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We need whale poo đź“· WDC NA

Whales are our climate allies – meet the scientists busy proving it

At Whale and Dolphin Conservation, we're working hard to bring whales and the ocean into...
Minke whale © Ursula Tscherter - ORES

The whale trappers are back with their cruel experiment

Anyone walking past my window might have heard my groan of disbelief at the news...
Boto © Fernando Trujillo

Meet the legendary pink river dolphins

Botos don't look or live like other dolphins. Flamingo-pink all over with super-skinny snouts and...
Risso's dolphin entangled in fishing line and plastic bags - Andrew Sutton

The ocean is awash with plastic – can we ever clean it up?

You've seen pictures of plastic litter accumulating on beaches or marine wildlife swimming through floating...
Fin whale

Is this the beginning of the end for whaling off Iceland?

I'm feeling cautiously optimistic after Iceland's Fisheries Minister SvandĂ­s SvavarsdĂłttir wrote that there is little...
Mykines Lighthouse, Faroe Islands

Understanding whale and dolphin hunts in the Faroe Islands – why change is not easy

Most people in my home country of the Faroe Islands would like to see an...

Dolphin scientists look like you and me – citizen science in action

Our amazing volunteers have looked out for dolphins from the shores of Scotland more than...
Atlantic white-sided dolphins

The Faroes dolphin slaughter that sparked an outcry now brings hope

Since the slaughter of at least 1,423 Atlantic white-sided dolphins at Skálafjørður in my home...

One step at a time: Victory for dolphins in the Bahamas!

Due to the tenacity and perseverance of local Bahamanian grassroots organization, reEarth, a significant legal battle opposing the development of a captive dolphin facility on Blackbeard’s Cay, just northwest of Nassau, has been waged and won, marking a small victory in the larger fight for an end to whales and dolphins in captivity.

In this landmark decision, the Supreme Court judgment revoked all import permits and operating licenses for Blue Illusions, the company behind the dolphin facility, and ordered the removal of the eight dolphins currently at the facility. The dolphins were shipped to the Bahamas from Honduras in July 2013, and were being held in shallow and unprotected sea pens.  The judgment also determined that government authorities acted illegally in allowing the development to move ahead without following proper planning and permitting procedures under the Marine Mammal Protection Act. More importantly, the judgment challenged the legality of importing dolphins into the Bahamas for anything other than research under the country’s marine mammal protection legislation, forecasting longer term implications for the future of other dolphin facilities in the Bahamas.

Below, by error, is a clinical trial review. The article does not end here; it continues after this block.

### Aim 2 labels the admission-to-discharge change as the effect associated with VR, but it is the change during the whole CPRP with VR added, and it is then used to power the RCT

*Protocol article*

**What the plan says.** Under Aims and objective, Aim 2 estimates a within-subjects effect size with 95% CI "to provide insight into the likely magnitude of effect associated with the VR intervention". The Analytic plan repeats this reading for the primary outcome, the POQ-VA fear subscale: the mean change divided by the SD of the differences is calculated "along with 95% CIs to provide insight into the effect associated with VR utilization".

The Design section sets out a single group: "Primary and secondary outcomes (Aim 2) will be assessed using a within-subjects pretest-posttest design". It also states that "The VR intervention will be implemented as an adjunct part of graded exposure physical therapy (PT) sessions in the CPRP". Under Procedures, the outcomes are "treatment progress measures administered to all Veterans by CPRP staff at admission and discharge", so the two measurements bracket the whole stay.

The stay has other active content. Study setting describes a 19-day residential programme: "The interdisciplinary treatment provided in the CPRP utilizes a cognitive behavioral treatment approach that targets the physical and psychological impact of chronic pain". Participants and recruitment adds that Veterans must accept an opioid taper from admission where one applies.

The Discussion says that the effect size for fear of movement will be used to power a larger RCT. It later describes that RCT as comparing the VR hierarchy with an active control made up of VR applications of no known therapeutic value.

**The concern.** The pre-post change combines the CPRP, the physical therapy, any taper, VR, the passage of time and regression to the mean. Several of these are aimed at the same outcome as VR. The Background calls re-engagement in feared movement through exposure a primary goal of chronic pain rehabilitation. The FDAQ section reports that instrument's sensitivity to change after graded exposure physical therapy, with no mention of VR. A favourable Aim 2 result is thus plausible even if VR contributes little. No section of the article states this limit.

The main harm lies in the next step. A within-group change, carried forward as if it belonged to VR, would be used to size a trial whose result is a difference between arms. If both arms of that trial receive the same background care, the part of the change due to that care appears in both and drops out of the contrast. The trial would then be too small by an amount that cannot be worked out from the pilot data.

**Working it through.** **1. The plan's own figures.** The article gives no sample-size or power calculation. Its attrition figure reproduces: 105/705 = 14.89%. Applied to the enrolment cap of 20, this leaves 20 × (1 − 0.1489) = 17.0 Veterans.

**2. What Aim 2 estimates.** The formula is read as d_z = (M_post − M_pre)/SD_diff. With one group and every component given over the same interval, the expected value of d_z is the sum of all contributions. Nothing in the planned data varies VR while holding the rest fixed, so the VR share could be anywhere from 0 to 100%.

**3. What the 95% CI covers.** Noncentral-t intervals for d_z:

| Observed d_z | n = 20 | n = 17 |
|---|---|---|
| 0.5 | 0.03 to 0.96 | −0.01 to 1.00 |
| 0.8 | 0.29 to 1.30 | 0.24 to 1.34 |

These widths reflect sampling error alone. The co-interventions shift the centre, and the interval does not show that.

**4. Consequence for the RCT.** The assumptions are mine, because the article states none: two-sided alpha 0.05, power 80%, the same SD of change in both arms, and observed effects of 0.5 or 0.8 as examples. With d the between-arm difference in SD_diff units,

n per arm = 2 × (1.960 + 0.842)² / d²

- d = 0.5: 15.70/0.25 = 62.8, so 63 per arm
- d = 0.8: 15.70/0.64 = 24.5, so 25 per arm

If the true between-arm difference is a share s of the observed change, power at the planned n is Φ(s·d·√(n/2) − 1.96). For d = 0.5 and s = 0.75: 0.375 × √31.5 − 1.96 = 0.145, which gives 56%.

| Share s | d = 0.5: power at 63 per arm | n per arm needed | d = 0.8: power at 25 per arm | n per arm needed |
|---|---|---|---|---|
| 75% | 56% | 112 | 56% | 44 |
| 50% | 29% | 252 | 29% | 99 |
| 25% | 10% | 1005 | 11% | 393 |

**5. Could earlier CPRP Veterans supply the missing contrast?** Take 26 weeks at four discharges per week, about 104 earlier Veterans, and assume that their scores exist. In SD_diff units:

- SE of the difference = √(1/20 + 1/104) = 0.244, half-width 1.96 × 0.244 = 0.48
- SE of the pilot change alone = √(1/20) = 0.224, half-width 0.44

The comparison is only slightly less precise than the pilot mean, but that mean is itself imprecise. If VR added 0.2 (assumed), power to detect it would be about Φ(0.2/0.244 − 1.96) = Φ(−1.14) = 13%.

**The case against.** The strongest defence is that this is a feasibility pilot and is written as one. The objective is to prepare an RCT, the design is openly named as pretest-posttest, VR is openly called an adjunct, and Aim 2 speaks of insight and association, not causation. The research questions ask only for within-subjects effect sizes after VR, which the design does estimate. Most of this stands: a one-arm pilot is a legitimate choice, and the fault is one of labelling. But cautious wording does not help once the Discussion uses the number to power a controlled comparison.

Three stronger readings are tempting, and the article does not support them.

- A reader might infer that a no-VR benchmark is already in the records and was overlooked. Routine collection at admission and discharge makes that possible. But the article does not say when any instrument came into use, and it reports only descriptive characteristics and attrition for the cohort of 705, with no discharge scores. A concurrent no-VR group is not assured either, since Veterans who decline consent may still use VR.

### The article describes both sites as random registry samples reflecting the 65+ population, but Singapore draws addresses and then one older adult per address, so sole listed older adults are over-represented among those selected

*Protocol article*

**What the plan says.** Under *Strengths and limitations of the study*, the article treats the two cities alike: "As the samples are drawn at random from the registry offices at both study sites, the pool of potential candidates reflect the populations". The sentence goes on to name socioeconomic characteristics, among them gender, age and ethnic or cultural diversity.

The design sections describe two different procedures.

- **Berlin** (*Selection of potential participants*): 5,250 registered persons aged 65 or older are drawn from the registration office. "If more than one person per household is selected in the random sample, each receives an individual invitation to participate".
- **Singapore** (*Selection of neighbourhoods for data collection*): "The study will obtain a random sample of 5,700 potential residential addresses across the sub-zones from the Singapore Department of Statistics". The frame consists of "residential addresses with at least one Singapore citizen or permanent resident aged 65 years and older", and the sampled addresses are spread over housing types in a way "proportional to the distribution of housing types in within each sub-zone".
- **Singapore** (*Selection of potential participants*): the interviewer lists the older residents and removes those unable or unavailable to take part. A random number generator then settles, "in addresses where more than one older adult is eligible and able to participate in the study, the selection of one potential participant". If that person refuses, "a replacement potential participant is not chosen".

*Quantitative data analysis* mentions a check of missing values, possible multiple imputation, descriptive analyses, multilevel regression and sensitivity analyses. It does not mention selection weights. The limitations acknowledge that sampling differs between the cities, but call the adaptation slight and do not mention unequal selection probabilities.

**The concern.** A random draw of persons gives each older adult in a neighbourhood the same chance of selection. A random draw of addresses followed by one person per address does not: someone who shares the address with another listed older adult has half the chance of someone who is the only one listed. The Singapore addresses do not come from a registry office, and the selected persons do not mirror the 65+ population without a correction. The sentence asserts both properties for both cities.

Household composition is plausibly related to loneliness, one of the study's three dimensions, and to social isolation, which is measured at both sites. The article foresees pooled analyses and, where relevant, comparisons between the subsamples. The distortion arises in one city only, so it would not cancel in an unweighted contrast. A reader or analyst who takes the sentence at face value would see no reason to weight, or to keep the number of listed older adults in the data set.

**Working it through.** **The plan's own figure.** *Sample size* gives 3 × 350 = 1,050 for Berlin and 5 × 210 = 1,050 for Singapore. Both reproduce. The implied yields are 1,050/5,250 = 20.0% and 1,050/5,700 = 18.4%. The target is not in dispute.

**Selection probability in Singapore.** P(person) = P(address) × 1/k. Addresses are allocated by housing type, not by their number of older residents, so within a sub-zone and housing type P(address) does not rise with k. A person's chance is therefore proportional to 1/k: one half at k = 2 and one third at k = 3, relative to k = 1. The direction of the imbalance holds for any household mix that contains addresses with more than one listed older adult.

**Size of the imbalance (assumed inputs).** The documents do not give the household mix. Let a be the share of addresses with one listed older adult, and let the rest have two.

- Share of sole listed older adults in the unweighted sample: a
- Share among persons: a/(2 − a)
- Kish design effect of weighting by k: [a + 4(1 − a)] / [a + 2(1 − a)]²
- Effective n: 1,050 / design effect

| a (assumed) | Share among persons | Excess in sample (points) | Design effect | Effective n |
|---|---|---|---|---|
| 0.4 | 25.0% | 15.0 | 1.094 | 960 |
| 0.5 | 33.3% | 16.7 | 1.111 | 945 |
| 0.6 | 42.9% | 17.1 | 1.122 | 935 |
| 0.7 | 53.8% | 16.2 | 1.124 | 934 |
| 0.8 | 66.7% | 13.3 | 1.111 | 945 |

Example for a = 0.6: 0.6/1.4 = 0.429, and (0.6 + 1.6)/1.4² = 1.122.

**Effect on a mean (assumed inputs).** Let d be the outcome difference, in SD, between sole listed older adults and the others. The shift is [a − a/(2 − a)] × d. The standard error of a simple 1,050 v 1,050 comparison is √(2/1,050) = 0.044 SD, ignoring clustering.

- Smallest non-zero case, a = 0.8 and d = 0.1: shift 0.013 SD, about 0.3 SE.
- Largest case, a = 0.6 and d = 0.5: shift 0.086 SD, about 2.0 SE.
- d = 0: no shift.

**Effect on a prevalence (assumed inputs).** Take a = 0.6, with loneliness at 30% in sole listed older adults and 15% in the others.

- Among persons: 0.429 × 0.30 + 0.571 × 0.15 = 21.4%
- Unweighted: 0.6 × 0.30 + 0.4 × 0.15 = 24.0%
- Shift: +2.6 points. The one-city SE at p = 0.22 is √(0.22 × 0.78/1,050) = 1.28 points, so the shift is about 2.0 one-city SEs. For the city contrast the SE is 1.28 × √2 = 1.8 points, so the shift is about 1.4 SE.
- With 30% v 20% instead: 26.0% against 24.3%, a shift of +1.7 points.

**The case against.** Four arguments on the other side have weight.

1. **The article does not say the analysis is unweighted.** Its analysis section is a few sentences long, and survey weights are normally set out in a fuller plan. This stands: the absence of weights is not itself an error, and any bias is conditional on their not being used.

WDC has provided support to reEarth and its ongoing campaign to oppose the Blackbeard’s Cay and other captive dolphin facilities in the Bahamas, and stemming from our broader consultation with the government during its development of its marine mammal protection legislation.

Last February, the Supreme Court of the Bahamas had granted permission to reEarth to bring judicial review proceedings challenging the permits and approvals received by the Blackbeard’s Cay project.  As a result, those government officials involved in permitting the dolphin facility were forced to make full disclosure of all permit, license, lease and approval applications submitted by the developer Blue Illusions. This ruling was significant and allowed procedural improprieties and breaches of law to be discovered and addressed, including the failure of the planning committee to hold a public hearing, a requirement under the permitting process. This earlier legal action paved the way for the recent Supreme Court decision revoking all privileges to the facility. 

The Blackbeard’s Cay project has been exceptionally controversial not only because of the inhumane conditions in which the dolphins were being held, but also the documented skirting of proper permitting procedures and forecasted harm to local retailers on Nassau through the diversion of cruise passengers to the cay. Three other dolphin facilities holding at least 70 dolphins already operate within the Bahamas.

Blue Illusions may choose to appeal this decision, but for now, it has been ordered to restore the area to its original use and condition prior to its development of the dolphin sea pen. It is not clear what will happen to the eight dolphins currently at the facility, but options include returning them to their Honduran origin, moving them to another dolphin facility in the Bahamas, or identifying another scenario that might include the development of a sanctuary-type alternative.

The Caribbean is generally a battle zone for efforts to oppose new dolphin facilities, as captures continue to occur in the region primarily in Cuba, and existing swim-with programs seek to expand to other islands. Currently, local organizations and individuals are also leading the opposition against proposed facilities on St. Thomas and the Turks and Caicos, and WDC is doing our best to support them in their efforts to oppose and eliminate dolphin captivity from the region, one facility at a time.